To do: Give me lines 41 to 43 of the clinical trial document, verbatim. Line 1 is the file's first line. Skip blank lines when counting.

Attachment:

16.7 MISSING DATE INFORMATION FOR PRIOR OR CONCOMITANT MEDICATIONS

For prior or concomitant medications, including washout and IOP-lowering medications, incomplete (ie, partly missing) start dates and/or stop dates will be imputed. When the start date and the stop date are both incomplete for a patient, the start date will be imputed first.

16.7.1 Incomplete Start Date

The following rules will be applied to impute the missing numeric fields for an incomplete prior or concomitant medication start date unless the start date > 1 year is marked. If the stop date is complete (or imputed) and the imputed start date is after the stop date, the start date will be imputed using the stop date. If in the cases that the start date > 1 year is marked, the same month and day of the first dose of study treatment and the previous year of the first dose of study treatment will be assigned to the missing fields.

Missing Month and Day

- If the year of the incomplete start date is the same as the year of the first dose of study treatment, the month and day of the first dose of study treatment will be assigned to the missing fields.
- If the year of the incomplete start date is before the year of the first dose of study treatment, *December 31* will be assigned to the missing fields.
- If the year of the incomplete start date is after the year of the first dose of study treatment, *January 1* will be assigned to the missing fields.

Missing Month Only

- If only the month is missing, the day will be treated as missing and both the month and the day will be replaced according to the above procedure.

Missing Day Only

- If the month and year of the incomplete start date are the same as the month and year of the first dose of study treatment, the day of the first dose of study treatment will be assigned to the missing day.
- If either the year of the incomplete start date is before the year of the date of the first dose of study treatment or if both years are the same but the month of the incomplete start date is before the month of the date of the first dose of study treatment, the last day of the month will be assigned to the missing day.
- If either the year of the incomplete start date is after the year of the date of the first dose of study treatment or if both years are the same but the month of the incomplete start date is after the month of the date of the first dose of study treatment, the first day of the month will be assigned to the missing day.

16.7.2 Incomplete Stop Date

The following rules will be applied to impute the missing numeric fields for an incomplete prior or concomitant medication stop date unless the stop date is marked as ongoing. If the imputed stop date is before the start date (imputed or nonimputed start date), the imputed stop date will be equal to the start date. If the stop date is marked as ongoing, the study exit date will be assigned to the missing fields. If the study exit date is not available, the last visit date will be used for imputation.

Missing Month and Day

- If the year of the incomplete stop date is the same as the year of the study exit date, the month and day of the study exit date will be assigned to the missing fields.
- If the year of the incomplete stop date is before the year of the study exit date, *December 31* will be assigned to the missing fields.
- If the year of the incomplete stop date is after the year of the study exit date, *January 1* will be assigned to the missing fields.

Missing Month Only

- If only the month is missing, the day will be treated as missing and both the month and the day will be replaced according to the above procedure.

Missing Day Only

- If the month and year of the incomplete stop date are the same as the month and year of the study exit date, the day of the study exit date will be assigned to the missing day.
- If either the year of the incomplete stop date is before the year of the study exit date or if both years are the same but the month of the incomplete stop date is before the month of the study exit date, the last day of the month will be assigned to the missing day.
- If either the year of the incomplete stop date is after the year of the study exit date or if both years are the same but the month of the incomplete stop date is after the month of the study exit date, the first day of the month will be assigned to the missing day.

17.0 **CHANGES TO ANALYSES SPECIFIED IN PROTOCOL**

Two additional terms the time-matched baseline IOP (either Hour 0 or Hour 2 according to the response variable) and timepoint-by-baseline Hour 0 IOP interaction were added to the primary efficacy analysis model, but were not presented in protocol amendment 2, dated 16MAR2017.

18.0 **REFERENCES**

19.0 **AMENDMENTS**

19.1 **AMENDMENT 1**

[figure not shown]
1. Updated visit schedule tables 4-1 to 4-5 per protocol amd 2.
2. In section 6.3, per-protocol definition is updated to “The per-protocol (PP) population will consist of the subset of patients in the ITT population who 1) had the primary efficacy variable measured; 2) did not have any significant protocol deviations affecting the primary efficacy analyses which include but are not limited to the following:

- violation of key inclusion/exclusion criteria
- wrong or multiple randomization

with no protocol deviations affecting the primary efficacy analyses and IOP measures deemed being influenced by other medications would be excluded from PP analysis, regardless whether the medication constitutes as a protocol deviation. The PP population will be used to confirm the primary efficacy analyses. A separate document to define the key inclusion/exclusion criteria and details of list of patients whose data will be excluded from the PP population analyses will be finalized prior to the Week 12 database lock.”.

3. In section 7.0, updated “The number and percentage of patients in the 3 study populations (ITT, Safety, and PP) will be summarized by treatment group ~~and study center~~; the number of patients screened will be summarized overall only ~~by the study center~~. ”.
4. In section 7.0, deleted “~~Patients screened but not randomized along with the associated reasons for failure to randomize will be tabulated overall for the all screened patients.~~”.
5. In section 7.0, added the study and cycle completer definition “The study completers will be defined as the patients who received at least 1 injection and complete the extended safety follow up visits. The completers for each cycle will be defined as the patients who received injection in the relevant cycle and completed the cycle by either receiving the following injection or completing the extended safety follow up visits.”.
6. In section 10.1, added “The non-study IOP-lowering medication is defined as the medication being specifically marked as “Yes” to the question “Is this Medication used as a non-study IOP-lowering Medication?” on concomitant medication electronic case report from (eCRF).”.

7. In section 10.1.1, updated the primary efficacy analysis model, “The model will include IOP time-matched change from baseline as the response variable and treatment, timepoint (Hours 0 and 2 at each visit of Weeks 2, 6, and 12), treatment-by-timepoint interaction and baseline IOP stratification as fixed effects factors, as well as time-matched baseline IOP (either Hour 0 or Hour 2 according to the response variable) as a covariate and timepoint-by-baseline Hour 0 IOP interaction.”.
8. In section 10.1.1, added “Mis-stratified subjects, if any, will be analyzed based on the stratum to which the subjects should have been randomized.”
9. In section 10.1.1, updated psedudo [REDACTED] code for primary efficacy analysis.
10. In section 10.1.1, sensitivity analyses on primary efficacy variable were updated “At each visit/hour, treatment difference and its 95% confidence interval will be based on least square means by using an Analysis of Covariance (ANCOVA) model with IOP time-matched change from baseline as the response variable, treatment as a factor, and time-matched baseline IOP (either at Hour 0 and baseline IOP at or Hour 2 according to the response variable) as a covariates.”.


6. In section 10.1, added “The non-study IOP-lowering medication is defined as the medication being specifically marked as “Yes” to the question “Is this Medication used as a non-study IOP-lowering Medication?” on concomitant medication electronic case report from (eCRF).”.

7. In section 10.1.1, updated the primary efficacy analysis model, “The model will include IOP time-matched change from baseline as the response variable and treatment, timepoint (Hours 0 and 2 at each visit of Weeks 2, 6, and 12), treatment-by-timepoint interaction and baseline IOP stratification as fixed effects factors, as well as time-matched baseline IOP (either Hour 0 or Hour 2 according to the response variable) as a covariate and timepoint-by-baseline Hour 0 IOP interaction.”.
8. In section 10.1.1, added “Mis-stratified subjects, if any, will be analyzed based on the stratum to which the subjects should have been randomized.”